Depending on the level of impact and degree of active intervention, degraded ecosystems may recover to pre-disturbance conditions by achieving representative levels of species diversity, structure, and cover metrics. However, sites that have experienced longer-term, higher-impact disturbances, such as mined lands, may not be able to return to their pre-disturbance state without significant economic, biological, and technological inputs. Achieving successful plant establishment for a wide range of species requires the development of techniques to overcome various biotic, abiotic, and dispersal filters. Seed enhancement technologies that include precision flash flaming, hydro- and osmo-priming, polymer-based seed coating, and extruded seed pelleting are one approach that has gained recent attention in dryland restoration. For instance, combined with optimised dormancy break treatments, hydro-priming and applying a polymer seed coat to seeds of Triodia pungens (dominant Australian desert grass) increased seedling emergence to ca. 35-40%. This represents a 4-fold increase in global seedling recruitment averages. To apply seed enhancement technologies at scale, however, we are faced with the difficulty of transferring these findings to large-scale operations. It is with this complexity that we introduce and discuss several knowledge gaps and emerging biological, technological, and precision-engineering solutions that have been developed between a diverse team of researchers to increase the overall species pool available for use in restoration programs. We use examples from seed-based dryland research in Australia and the United States of America. This evidence-base represents a solid example for how multi-disciplinary rehabilitation programs can offer (seed- and engineering-based) solutions to the global restoration challenge.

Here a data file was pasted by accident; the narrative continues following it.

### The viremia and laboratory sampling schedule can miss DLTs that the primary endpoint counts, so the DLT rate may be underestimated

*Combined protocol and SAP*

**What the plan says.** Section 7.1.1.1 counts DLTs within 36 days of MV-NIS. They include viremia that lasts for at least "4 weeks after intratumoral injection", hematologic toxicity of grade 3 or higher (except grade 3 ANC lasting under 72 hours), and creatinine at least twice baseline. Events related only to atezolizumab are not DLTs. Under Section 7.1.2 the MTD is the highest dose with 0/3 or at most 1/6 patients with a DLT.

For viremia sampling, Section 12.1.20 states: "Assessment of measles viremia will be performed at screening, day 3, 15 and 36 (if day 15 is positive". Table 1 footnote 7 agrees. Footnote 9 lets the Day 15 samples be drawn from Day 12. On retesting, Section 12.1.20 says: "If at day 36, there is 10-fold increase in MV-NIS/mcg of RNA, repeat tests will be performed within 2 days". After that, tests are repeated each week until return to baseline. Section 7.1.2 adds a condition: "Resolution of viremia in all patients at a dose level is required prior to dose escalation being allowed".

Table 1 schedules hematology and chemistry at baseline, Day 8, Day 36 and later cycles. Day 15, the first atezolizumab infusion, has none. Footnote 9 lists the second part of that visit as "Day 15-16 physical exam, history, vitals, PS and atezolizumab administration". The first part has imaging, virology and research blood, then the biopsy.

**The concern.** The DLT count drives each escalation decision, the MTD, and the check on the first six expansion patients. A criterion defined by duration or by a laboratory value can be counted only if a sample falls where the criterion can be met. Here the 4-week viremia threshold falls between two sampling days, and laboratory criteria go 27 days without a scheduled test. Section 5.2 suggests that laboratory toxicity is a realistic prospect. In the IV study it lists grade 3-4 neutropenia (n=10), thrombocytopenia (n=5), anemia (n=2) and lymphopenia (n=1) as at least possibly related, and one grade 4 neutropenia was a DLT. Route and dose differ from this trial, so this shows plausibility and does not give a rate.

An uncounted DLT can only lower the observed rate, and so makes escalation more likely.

Audio/Video, Conference Presentation, SER2019
Pre-approved for CECs under SER's CERP program
Society for Ecological Restoration